Welcome to The Guardians Association, New York City Police Dept.

The Guardians Association came about during the early 1940’s when there were approximately 152 black officers in the NYPD out of a total 1900 officers. The black officers were usually assigned to the 28th and 32nd precincts in Harlem, and the 79th precinct in Brooklyn, with a few scattered around in various precincts here and there. Post assignments for these officers were usually located in the hottest areas of the city in the summer and the coldest corners in the winter. These posts were unofficially called the “Black Posts”. Robert “Bob” Magnum was one of many Black officers who had grown tired of standing while White officers rode in warm radio cars. He and a number of others decided that this had to change.

Guardians Association, New York City Police Dept.

In March 1948, 172 police officers, including one policewoman, Elizabeth Fuller, petitioned for official recognition of the Guardians Association. Six years elapsed before, the Guardians were recognized as a fraternal organization within the NYPD. After three prior failures, the Guardians Association was recognized and given approval on July 7, 1949 by Police Commissioner William O’Brien.

Deputy Commissioner Robert Magnum

It was on this accord that Robert Magnum and a few fellow officers met and started the Guardians Association as we know it today. Their mission was to advance brotherhood, full participation in departmental organization activities, equality of opportunity, enhance the general welfare of the membership, and establish dignity, pride, and respect for Black police officers.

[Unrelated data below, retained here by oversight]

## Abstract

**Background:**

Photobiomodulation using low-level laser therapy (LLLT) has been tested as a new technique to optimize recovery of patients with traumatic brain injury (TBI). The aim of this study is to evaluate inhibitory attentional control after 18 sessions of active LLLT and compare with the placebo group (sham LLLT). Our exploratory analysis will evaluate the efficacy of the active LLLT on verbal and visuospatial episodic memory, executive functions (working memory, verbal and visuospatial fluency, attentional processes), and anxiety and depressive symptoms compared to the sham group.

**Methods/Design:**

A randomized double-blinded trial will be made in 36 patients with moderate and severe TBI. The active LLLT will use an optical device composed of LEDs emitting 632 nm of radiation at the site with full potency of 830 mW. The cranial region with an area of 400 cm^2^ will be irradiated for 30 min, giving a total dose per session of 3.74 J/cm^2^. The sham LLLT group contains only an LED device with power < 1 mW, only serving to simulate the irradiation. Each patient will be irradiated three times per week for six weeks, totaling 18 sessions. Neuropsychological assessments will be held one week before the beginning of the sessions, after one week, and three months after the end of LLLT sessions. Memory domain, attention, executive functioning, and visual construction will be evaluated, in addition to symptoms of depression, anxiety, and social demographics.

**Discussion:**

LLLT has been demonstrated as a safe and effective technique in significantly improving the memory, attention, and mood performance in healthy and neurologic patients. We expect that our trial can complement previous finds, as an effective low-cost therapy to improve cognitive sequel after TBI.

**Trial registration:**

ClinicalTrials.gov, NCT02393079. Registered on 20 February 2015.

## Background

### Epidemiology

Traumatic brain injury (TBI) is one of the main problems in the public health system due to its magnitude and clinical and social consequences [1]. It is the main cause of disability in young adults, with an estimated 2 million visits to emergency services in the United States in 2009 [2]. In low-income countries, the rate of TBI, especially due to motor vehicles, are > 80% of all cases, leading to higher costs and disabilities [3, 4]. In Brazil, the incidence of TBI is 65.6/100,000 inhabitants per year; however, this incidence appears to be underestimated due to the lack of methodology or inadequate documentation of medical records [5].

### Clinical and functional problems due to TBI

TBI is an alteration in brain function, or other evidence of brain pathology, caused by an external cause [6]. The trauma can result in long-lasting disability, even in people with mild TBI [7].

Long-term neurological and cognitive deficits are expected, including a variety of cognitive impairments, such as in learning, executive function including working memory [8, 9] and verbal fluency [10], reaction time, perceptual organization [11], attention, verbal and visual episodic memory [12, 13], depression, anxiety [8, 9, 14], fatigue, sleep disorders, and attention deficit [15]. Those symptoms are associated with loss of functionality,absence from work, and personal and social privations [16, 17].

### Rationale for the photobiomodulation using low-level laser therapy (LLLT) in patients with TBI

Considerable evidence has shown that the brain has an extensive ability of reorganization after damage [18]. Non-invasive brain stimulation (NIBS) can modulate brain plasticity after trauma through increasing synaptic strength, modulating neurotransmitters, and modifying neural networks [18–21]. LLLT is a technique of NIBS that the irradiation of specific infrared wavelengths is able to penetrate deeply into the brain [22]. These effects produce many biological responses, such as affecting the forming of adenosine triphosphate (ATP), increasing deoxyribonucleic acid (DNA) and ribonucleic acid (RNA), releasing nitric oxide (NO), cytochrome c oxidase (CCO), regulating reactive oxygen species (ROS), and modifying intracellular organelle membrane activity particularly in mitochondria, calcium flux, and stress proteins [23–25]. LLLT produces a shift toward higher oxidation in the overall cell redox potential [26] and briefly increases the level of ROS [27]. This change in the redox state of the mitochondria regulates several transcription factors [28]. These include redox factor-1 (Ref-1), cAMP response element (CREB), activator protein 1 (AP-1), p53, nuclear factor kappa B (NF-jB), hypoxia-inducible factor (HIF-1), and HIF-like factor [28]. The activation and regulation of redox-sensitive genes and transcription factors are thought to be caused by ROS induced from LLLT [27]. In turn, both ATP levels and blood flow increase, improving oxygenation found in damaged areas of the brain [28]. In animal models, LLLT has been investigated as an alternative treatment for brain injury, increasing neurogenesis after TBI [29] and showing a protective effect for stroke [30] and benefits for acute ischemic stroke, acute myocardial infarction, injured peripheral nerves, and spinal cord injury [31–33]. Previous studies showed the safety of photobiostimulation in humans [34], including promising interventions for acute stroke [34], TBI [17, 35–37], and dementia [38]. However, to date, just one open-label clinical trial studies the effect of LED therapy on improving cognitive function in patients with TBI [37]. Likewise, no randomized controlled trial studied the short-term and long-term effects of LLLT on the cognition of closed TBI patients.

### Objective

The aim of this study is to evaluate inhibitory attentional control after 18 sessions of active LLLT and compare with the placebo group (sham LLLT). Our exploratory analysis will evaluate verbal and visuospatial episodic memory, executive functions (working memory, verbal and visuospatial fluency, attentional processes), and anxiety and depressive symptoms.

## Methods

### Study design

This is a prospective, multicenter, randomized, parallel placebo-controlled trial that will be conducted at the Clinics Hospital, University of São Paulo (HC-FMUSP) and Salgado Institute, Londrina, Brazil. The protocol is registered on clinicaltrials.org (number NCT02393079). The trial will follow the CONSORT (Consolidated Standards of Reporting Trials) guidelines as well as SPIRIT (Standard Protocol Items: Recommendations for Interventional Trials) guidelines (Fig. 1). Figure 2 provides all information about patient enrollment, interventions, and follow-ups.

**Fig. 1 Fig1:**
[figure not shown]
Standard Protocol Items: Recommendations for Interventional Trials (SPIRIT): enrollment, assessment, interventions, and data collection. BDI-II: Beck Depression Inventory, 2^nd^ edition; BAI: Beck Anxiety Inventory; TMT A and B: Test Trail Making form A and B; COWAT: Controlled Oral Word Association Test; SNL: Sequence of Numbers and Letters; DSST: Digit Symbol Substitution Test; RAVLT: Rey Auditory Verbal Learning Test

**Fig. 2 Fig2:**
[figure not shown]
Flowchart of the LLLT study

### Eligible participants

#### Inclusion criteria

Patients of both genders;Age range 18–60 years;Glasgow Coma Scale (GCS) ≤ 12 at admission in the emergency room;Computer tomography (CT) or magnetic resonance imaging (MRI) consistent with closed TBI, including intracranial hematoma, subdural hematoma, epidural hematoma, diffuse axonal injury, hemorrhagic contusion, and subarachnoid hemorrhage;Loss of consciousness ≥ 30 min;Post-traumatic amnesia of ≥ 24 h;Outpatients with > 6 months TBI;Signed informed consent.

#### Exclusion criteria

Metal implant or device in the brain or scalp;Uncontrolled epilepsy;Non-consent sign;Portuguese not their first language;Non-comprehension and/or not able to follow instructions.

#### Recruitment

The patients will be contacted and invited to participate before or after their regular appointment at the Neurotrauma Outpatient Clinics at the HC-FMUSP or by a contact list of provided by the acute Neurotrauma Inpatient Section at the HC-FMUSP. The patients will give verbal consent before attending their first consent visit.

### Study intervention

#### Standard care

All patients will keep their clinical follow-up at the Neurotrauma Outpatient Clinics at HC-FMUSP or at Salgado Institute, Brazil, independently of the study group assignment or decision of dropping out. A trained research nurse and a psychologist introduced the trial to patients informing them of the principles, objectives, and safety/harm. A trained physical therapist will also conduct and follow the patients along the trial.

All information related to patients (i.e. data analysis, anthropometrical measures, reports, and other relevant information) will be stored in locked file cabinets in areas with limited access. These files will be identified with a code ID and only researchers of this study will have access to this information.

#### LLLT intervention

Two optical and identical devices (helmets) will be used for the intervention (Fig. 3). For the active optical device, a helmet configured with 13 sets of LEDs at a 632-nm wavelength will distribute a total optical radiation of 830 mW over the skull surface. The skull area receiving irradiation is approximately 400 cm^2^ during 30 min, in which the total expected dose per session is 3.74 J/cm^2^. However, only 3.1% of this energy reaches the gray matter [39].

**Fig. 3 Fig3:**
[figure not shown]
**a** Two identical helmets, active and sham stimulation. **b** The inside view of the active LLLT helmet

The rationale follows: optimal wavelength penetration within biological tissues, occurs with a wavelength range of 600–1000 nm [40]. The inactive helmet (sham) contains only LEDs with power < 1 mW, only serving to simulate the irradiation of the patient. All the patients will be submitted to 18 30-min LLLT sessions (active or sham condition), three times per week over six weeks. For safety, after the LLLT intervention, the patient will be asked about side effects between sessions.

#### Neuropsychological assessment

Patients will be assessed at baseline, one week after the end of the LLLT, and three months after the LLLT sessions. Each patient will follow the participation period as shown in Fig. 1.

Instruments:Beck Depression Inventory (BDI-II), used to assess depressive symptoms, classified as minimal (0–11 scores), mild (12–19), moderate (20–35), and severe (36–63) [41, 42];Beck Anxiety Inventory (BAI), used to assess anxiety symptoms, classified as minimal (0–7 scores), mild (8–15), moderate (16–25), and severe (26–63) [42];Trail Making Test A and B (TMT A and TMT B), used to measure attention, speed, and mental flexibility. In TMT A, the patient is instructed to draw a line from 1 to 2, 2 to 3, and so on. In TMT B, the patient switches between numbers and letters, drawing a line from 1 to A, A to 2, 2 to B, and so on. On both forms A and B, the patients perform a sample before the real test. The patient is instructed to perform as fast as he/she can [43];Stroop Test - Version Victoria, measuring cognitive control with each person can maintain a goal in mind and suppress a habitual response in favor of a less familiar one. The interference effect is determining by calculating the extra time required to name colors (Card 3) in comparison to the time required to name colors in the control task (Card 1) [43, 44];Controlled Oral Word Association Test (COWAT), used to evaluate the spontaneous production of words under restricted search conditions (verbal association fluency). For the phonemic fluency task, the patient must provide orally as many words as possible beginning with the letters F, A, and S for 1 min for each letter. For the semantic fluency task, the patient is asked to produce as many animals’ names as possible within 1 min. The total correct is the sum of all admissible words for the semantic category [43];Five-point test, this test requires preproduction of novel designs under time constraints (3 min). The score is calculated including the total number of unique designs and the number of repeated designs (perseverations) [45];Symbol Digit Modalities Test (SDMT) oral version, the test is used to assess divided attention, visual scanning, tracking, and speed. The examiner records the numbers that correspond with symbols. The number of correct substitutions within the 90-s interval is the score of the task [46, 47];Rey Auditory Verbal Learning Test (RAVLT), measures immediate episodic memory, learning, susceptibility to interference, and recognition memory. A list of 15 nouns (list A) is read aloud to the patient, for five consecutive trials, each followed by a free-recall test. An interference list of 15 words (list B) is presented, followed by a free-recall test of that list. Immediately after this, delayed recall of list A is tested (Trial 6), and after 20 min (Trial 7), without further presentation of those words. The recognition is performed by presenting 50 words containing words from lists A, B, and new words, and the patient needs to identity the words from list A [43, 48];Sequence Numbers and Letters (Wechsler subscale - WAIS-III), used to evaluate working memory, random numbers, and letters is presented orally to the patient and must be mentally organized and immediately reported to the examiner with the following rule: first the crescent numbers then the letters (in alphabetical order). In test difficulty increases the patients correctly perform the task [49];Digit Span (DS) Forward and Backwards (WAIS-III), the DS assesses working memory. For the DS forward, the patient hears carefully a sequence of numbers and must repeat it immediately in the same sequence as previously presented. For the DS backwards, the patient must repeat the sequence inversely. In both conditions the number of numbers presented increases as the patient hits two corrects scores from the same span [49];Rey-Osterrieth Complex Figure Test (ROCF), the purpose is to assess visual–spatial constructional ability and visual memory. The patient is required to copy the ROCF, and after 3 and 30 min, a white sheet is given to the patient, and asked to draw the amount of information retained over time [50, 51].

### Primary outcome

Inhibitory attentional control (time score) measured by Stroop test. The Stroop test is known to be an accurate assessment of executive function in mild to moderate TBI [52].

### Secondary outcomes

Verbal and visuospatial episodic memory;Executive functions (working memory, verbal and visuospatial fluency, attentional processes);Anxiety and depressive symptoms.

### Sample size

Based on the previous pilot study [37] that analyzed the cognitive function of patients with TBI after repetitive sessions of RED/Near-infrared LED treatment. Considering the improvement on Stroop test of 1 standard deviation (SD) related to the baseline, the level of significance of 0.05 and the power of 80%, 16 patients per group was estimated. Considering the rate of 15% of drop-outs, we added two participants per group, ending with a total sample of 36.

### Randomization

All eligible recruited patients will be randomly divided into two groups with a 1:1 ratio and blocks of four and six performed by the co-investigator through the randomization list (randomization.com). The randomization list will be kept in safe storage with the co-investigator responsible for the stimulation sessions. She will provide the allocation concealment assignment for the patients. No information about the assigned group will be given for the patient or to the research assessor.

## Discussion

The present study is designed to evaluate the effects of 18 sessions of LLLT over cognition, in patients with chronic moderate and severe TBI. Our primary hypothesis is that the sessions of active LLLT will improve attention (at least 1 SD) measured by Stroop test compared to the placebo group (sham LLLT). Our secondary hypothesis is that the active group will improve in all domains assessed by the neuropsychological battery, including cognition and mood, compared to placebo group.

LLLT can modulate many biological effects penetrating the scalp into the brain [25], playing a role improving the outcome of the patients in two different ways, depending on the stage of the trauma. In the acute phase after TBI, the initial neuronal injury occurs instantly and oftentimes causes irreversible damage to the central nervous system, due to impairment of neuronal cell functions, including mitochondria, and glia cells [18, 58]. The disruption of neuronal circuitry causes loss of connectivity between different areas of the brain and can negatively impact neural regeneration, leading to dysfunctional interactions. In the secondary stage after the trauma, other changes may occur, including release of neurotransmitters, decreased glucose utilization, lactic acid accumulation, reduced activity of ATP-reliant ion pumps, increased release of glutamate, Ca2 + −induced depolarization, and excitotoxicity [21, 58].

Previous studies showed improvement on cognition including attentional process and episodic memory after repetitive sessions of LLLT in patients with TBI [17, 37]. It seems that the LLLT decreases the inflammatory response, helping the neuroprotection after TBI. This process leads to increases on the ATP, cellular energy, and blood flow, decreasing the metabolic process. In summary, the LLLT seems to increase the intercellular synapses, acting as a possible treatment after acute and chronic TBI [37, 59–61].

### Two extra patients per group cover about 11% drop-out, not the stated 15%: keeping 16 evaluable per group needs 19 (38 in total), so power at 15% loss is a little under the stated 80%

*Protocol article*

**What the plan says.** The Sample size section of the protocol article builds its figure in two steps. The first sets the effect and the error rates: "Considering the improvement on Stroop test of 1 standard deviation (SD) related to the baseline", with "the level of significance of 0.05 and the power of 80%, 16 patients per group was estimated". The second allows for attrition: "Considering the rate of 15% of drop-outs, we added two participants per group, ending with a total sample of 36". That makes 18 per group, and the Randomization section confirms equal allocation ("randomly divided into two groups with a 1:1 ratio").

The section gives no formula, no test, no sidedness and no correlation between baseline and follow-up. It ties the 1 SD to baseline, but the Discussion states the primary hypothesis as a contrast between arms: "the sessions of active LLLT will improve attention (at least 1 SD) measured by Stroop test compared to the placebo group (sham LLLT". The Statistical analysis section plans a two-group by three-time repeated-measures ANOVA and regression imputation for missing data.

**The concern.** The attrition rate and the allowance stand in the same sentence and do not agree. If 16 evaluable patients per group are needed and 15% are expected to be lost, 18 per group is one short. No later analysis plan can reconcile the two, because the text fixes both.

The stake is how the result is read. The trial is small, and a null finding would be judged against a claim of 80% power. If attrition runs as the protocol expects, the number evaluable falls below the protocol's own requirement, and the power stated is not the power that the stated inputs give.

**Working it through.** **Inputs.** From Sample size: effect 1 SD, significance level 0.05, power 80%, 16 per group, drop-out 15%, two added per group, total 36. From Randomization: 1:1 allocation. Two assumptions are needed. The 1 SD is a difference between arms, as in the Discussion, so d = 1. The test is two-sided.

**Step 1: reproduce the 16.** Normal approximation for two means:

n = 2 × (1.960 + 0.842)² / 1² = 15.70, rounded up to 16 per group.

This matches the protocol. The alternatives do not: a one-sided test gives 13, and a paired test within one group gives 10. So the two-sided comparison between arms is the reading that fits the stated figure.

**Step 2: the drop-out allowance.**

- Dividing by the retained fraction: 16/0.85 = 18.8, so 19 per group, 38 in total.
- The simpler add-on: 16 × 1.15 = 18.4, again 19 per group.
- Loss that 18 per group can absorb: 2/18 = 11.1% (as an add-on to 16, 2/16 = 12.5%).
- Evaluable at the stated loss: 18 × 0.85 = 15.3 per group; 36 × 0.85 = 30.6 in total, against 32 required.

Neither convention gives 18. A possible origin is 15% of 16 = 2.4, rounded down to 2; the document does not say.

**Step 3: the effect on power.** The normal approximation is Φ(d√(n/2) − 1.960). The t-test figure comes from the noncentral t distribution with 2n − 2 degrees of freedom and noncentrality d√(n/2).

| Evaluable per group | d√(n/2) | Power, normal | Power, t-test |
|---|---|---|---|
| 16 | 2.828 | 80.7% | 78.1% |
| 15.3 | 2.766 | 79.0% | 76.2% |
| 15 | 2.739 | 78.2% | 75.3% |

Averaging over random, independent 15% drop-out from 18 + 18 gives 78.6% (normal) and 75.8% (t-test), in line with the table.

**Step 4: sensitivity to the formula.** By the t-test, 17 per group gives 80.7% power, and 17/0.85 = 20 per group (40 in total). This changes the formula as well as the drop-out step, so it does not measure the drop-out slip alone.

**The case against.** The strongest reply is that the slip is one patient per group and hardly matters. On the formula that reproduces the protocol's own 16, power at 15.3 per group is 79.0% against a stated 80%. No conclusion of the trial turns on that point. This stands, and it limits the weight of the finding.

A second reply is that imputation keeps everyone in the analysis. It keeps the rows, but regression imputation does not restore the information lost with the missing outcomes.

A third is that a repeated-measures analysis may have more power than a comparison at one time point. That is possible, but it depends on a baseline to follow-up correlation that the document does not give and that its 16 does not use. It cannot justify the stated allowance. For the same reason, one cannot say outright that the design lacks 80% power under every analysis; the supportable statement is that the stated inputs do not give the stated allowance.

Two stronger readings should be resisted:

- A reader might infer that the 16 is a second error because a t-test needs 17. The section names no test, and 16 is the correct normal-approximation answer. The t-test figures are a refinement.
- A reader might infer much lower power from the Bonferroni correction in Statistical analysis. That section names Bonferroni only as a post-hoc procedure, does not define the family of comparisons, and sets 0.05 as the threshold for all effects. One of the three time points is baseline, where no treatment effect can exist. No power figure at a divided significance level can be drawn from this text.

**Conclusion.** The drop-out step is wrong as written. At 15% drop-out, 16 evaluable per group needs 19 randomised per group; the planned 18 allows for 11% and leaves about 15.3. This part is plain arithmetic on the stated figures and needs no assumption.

Guardians Association, New York City Police Dept.

On October 5, 1979, the Guardians Association and the Hispanic Society lodged a lawsuit, which challenged the June 1979, police examination as not being job-related and its format unlike that of previous examinations. Federal Judge Carter ruled on December 17, 1978, that New York City could not use its latest Civil Service Exam to select new police recruits until he decided on a plan to assist African-American and Hispanic applicants to the Police Department. This lawsuit resulted in a hiring quota of 1/3 of the recruits selected being of Hispanic and African-American descent.

Researchers at Columbia University have compiled an oral history of the Guardians Association. Click on the link below for more information.